If you have an ash tree on your property it is your responsibility to manage it appropriately. If you have any concerns about the health of your ash tree you should contact a tree professional for advice.
The Tree Council has provided a useful Guide for tree owners in Scotland which provides detailed information to help you understand your responsibilities and guidance for taking action.
Officers from the Roads Service regularly inspect the public road network to ensure there is no risk from overhanging trees or vegetation to road users. If you have an affected tree on land adjacent to a public road that is posing a risk to road users, you may be contacted by the Roads Service and instructed to take action to remove or prune the tree to reduce the risk to a more acceptable level.
Do all ash trees have to be felled?
No, not all ash trees will need to be felled. Ash is an important tree species; it is a key feature of our landscape and provides habitat for a wide range of other plant and animal species. Some ash trees will be tolerant to ash dieback disease, and it is important that these are retained.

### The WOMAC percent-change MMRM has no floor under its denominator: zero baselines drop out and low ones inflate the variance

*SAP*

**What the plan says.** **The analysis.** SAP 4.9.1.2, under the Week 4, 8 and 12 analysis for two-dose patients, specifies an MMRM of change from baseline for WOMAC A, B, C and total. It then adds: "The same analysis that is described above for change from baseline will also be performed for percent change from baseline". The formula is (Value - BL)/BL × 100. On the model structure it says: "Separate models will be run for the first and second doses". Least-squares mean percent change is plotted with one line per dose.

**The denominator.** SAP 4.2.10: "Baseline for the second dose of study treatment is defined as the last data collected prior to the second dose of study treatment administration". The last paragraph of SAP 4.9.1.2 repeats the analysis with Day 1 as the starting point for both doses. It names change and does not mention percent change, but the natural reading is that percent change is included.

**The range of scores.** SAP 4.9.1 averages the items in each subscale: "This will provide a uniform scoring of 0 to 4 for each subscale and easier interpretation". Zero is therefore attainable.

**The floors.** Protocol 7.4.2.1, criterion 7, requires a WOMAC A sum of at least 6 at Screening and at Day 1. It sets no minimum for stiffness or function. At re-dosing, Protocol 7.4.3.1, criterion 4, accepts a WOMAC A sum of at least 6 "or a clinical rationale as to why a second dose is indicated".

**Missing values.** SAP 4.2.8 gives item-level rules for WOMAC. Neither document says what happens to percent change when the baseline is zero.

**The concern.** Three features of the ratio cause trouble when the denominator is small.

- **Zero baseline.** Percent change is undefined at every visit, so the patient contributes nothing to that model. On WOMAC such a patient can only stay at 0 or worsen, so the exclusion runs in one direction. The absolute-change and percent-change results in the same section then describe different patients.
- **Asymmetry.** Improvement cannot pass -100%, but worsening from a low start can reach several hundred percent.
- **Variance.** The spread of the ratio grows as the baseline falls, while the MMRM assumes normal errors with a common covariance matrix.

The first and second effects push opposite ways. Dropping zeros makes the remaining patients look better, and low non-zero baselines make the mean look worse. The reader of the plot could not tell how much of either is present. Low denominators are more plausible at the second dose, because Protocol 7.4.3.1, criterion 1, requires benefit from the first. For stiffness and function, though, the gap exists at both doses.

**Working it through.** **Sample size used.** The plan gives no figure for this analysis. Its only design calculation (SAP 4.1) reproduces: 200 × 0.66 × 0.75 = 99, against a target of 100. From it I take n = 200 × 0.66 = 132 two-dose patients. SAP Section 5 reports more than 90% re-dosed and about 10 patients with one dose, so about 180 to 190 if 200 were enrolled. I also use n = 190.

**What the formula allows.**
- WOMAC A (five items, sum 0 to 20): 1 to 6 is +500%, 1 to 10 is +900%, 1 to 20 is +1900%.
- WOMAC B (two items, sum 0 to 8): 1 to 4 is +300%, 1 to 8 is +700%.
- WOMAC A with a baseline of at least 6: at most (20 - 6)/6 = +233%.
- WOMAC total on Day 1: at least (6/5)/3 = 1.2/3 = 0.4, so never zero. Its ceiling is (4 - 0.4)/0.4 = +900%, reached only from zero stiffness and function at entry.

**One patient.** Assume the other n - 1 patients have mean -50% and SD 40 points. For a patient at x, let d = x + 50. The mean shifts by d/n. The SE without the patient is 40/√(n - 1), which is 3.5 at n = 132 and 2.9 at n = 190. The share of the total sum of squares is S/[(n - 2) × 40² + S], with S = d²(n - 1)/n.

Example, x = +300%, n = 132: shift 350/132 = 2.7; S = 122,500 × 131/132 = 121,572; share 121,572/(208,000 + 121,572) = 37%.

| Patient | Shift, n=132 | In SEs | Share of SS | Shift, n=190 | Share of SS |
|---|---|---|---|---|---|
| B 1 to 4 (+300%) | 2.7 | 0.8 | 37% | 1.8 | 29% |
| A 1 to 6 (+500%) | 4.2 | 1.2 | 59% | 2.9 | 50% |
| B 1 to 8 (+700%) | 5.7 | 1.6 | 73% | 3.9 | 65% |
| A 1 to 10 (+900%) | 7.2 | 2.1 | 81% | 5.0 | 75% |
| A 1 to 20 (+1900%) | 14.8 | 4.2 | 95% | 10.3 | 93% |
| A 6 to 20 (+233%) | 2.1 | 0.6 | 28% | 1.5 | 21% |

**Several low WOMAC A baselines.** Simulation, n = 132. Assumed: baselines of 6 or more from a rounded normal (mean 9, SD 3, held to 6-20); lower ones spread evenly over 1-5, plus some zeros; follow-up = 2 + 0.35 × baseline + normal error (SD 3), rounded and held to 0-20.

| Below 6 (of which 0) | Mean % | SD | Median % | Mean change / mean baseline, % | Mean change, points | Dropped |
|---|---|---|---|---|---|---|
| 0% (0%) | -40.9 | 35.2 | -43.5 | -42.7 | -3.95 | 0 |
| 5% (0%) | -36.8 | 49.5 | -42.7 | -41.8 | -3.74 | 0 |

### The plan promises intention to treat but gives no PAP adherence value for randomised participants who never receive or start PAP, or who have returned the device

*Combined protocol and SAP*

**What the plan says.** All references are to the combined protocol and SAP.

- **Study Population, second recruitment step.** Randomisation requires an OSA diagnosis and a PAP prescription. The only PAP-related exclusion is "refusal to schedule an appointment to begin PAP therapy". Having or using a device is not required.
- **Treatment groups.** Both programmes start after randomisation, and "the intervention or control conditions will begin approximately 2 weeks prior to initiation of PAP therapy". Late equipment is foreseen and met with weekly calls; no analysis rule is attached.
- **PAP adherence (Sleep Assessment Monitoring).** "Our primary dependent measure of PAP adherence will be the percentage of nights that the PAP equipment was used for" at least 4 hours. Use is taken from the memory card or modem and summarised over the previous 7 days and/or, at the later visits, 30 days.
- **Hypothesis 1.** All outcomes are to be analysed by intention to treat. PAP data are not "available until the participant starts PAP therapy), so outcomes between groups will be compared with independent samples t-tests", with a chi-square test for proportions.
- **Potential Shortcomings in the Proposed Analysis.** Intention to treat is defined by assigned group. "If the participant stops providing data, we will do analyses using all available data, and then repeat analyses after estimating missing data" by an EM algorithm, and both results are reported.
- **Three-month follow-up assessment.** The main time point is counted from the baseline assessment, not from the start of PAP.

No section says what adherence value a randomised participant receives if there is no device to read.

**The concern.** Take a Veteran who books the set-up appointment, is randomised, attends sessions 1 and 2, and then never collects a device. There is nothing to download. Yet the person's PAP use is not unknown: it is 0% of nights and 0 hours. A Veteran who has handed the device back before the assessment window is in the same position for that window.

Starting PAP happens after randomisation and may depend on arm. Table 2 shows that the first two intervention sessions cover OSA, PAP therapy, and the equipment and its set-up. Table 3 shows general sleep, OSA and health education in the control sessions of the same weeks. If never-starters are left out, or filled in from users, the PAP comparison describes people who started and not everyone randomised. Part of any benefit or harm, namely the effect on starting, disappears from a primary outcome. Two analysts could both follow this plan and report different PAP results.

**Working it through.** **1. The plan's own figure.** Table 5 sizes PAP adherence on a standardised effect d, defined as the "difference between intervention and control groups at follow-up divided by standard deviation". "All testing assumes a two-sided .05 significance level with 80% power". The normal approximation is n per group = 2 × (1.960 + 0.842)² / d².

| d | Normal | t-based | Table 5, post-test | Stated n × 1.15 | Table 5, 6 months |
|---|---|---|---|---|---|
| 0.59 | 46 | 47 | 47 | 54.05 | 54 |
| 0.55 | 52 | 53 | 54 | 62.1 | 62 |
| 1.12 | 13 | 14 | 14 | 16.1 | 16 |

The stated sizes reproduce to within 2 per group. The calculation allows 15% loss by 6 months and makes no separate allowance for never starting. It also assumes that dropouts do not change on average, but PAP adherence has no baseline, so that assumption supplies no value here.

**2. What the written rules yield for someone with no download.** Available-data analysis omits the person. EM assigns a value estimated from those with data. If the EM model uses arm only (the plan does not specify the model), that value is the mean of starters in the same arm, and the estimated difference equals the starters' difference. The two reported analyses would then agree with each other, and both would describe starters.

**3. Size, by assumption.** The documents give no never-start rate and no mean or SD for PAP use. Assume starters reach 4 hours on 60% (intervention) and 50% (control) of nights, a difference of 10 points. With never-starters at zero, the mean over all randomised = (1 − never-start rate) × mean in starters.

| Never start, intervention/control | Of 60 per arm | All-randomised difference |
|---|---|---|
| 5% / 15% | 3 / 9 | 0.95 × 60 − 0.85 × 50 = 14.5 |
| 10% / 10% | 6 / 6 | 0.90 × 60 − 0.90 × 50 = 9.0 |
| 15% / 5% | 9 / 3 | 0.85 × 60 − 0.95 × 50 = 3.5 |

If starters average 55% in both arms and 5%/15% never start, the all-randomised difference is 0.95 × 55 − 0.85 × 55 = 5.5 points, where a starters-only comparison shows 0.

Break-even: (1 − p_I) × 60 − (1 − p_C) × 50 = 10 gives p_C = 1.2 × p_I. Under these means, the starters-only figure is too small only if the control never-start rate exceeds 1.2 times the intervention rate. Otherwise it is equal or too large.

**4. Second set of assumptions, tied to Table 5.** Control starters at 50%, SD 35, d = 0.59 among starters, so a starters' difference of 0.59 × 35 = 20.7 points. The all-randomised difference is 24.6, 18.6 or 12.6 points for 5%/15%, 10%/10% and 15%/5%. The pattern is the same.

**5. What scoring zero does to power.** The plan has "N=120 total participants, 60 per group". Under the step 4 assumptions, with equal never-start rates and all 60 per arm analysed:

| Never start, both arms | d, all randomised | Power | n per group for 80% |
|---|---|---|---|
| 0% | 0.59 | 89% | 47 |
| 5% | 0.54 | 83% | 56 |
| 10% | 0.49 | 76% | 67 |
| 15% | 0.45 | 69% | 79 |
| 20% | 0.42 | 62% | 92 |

Trees affected by the disease can provide valuable habitats for fungi and invertebrates, birds and small mammals and therefore, where it is safe to do so, consideration should be given to retaining declining trees for as long as possible.
I have an affected ash tree on my land, what do I need to do?
It is advisable to get a tree professional to assess the tree(s) and advise on a suitable course of action. Trees affected by ash dieback can become very brittle and can be unpredictable and dangerous to prune or fell. Trees that show advanced signs of the disease should only be worked on by a qualified and experienced Arborist (tree surgeon).
If the tree is protected by a Tree Preservation Order or is situated within a Conservation Area it will be necessary to notify South Lanarkshire Council and apply for the work in the normal manner. Details of how to apply for permission to carry out work to protected trees is available on the council’s website: Protected Trees
If the affected trees are growing on land which is not in a garden or area of public open space it may be necessary to first secure a Felling Permission from Scottish Forestry before undertaking felling work. Further information about what permission is required and details of work which is exempt is available from Scottish Forestry.
If the affected trees are growing on land adjacent to a public road or footpath it may be necessary for the road to be closed or traffic management to be put in place which felling is taking place and a permit will be required. Details about the type of permit and how to apply for one can be found on the council’s website: Roads permits and permissions - South Lanarkshire Council